I wanted to also talk about everybody’s favorite subject of taxes. If you’re somebody that has extended your tax return, you’re coming up on October 17th – which is the day you have to file your 2021 return. But then we have to start thinking about 2022, which we’re more than ¾ of the way through 2022, and how much tax are you going to have to pay for 2022? One feature of Tax Year 2021 is there was a lot of capital gains. Mutual fund capital gains distributions were much higher than normal and in general there was more capital gains that were taken. We were pruning positions that had reached full valuation, so there were plenty of capital gains. That’s not going to be the case for 2022. So, if you’re paying quarterly estimated payments, I’d strongly encourage you to talk to your financial strategist at Agili and avoid over-paying – avoid over-paying on your quarterly estimated payments. There is one more quarterly estimated payment that will be made for the tax year 2022 and that will be [due] on January 17th. So, if you do a tax projection, you may be able to reduce that payment or maybe not have to pay that payment at all.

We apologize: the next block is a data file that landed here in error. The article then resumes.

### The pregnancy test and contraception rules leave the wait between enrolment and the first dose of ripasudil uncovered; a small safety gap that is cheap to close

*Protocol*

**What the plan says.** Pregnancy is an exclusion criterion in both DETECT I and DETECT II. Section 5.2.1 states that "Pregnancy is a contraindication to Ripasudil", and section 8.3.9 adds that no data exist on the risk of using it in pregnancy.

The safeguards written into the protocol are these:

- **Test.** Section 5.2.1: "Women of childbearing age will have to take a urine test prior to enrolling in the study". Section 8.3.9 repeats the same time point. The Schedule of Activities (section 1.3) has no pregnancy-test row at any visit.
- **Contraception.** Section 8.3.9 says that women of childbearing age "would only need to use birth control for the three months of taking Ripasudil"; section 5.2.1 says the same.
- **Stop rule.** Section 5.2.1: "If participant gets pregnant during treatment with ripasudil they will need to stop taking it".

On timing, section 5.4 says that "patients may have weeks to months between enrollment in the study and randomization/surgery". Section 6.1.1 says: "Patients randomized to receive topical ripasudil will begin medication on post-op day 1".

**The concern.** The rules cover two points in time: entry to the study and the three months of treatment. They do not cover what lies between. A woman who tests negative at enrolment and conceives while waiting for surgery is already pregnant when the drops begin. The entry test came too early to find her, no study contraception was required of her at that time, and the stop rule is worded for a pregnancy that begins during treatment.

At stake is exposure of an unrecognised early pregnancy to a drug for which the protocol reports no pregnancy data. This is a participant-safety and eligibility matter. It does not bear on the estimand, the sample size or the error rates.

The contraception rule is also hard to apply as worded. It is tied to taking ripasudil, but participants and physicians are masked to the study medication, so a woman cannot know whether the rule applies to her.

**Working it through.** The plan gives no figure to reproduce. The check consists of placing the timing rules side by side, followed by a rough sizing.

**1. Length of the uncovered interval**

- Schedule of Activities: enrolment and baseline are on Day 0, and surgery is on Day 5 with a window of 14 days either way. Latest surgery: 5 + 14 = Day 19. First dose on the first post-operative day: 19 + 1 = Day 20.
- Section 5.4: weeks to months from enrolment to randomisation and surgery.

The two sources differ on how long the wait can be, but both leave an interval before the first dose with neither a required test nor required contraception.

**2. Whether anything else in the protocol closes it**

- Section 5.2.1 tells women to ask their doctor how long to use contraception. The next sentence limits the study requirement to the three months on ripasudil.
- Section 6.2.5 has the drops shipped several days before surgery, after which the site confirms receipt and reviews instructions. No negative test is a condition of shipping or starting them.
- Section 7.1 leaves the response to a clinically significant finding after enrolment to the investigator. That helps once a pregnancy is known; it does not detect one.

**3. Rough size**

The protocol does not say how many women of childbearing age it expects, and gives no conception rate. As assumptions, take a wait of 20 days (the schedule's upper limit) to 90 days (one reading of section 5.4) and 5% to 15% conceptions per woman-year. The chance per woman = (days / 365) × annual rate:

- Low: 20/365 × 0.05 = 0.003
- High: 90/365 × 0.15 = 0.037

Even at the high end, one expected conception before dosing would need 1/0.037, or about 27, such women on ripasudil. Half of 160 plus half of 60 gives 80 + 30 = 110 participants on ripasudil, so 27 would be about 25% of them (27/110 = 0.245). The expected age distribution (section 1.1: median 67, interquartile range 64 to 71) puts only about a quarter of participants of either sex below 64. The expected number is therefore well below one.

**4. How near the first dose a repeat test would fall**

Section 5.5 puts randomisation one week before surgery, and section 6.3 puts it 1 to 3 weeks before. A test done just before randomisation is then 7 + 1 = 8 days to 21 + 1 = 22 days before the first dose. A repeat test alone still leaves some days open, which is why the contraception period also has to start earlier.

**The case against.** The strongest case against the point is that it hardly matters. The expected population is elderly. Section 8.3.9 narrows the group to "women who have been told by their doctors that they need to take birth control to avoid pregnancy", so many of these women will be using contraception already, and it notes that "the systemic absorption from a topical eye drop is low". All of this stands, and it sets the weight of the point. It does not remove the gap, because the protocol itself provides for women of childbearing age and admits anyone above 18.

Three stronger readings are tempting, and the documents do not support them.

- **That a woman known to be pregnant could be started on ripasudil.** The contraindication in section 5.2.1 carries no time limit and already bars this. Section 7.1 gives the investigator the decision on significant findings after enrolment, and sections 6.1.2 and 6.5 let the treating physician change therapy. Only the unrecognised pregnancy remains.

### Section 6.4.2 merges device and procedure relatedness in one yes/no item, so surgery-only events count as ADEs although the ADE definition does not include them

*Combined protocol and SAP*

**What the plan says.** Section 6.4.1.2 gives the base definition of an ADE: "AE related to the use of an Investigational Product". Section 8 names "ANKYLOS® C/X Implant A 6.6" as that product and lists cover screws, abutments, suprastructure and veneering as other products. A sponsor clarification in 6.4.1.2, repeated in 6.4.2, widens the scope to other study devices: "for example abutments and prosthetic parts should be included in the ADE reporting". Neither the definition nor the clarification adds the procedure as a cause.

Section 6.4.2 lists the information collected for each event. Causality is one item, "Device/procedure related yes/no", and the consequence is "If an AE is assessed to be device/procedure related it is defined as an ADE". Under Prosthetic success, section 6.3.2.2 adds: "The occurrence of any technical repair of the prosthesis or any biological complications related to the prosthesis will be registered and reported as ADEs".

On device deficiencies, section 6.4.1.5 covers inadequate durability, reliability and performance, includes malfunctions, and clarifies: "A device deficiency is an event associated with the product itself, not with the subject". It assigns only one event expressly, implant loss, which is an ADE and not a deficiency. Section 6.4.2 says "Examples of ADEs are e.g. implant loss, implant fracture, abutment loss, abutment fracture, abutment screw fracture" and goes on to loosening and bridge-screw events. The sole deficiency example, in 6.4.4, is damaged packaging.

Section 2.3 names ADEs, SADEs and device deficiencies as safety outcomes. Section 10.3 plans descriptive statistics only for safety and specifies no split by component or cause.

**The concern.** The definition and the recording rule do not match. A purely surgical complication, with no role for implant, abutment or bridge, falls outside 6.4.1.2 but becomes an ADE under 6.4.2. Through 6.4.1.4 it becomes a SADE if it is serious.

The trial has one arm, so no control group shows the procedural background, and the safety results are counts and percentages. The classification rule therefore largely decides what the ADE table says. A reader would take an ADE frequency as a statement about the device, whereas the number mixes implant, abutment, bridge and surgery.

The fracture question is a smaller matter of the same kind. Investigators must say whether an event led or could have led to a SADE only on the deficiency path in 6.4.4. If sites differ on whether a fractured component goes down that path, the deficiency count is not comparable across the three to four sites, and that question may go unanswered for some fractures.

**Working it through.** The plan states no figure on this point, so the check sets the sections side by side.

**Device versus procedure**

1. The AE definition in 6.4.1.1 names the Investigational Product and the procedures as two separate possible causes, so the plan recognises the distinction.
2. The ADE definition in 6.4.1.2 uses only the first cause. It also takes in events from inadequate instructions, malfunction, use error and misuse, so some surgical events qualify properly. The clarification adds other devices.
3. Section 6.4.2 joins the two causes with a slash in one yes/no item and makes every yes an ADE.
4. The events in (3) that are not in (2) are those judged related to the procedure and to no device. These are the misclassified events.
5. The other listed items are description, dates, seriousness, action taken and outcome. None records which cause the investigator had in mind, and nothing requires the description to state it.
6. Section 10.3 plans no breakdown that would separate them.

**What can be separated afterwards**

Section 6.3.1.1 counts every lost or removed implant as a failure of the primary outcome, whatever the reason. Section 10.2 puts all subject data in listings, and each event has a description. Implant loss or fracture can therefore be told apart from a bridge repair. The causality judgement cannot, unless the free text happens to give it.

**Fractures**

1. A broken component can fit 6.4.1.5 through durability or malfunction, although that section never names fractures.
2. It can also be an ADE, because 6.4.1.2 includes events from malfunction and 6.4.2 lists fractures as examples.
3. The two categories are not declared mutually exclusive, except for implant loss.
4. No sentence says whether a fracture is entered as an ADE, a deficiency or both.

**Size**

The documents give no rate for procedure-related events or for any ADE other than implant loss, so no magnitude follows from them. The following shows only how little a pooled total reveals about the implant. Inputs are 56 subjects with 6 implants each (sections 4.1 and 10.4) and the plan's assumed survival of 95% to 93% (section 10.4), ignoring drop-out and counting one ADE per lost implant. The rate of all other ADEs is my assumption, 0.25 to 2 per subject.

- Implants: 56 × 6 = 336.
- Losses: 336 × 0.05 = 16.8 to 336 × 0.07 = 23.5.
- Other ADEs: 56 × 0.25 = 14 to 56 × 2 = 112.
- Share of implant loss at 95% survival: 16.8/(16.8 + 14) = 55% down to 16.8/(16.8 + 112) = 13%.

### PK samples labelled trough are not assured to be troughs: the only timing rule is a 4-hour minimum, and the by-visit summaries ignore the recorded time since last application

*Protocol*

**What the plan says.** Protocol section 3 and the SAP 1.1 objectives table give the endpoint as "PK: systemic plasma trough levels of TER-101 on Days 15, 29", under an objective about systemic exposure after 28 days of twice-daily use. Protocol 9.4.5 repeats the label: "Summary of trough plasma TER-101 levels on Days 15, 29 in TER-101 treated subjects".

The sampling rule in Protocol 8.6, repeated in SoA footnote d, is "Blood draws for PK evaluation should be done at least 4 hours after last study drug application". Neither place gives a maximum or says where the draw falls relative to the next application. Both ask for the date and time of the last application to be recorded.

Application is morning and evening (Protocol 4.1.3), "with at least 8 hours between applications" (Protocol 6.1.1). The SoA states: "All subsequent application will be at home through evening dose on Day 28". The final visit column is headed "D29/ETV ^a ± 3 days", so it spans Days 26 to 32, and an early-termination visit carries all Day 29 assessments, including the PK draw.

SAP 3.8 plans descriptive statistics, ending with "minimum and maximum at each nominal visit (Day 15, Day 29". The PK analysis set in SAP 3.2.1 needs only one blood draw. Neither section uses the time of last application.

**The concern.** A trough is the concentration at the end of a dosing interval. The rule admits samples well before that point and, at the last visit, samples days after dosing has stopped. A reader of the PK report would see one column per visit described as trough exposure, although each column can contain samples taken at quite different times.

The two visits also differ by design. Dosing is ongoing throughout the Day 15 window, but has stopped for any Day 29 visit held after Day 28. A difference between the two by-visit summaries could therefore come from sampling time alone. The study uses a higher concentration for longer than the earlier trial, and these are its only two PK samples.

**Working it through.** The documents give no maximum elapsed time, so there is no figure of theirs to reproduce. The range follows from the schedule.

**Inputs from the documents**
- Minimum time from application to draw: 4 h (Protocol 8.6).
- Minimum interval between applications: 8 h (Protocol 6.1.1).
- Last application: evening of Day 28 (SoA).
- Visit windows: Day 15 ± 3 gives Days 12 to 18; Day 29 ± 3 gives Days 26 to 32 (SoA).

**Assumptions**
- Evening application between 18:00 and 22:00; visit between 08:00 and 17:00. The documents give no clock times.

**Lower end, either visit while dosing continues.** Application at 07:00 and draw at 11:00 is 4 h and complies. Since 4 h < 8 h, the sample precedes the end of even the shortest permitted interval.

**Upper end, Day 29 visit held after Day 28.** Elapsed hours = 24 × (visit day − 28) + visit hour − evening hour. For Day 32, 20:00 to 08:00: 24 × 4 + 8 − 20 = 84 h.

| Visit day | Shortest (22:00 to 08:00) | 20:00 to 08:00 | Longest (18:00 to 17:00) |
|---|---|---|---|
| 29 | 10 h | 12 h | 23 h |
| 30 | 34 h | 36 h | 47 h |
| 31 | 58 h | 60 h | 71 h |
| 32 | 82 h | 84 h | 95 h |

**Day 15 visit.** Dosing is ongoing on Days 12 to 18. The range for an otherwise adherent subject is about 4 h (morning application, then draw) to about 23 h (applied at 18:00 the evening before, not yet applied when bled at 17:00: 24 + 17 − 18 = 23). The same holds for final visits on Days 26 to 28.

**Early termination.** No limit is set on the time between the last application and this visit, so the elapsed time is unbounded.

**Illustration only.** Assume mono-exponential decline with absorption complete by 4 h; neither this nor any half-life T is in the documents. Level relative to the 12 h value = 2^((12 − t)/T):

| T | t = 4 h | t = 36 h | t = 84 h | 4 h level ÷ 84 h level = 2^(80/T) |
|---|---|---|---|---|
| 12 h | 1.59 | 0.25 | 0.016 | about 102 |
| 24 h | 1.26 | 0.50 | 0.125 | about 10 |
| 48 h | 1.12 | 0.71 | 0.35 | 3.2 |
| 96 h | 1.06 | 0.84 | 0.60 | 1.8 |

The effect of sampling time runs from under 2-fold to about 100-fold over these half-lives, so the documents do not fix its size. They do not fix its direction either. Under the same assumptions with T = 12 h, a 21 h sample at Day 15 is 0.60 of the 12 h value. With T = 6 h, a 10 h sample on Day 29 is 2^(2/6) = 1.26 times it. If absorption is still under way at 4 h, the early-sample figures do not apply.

I’d also like to say that we’re coming into open enrollment season. For those that rely on employee benefits that are provided by their employer, this is the time of year to start thinking about that. Start thinking about your needs. Some plans may have changed over the past year, so you’ll have open enrollment meetings at your employer. And definitely, again, talk to your financial strategist at Agili to find out how you can optimize the employee benefits you receive into your overall financial picture.
I’ve been very pleased to share with you our thoughts and viewpoints for the Fall of 2022. If you have any questions, contact your financial strategist at Agili or contact me. Thanks a lot. And have a great day.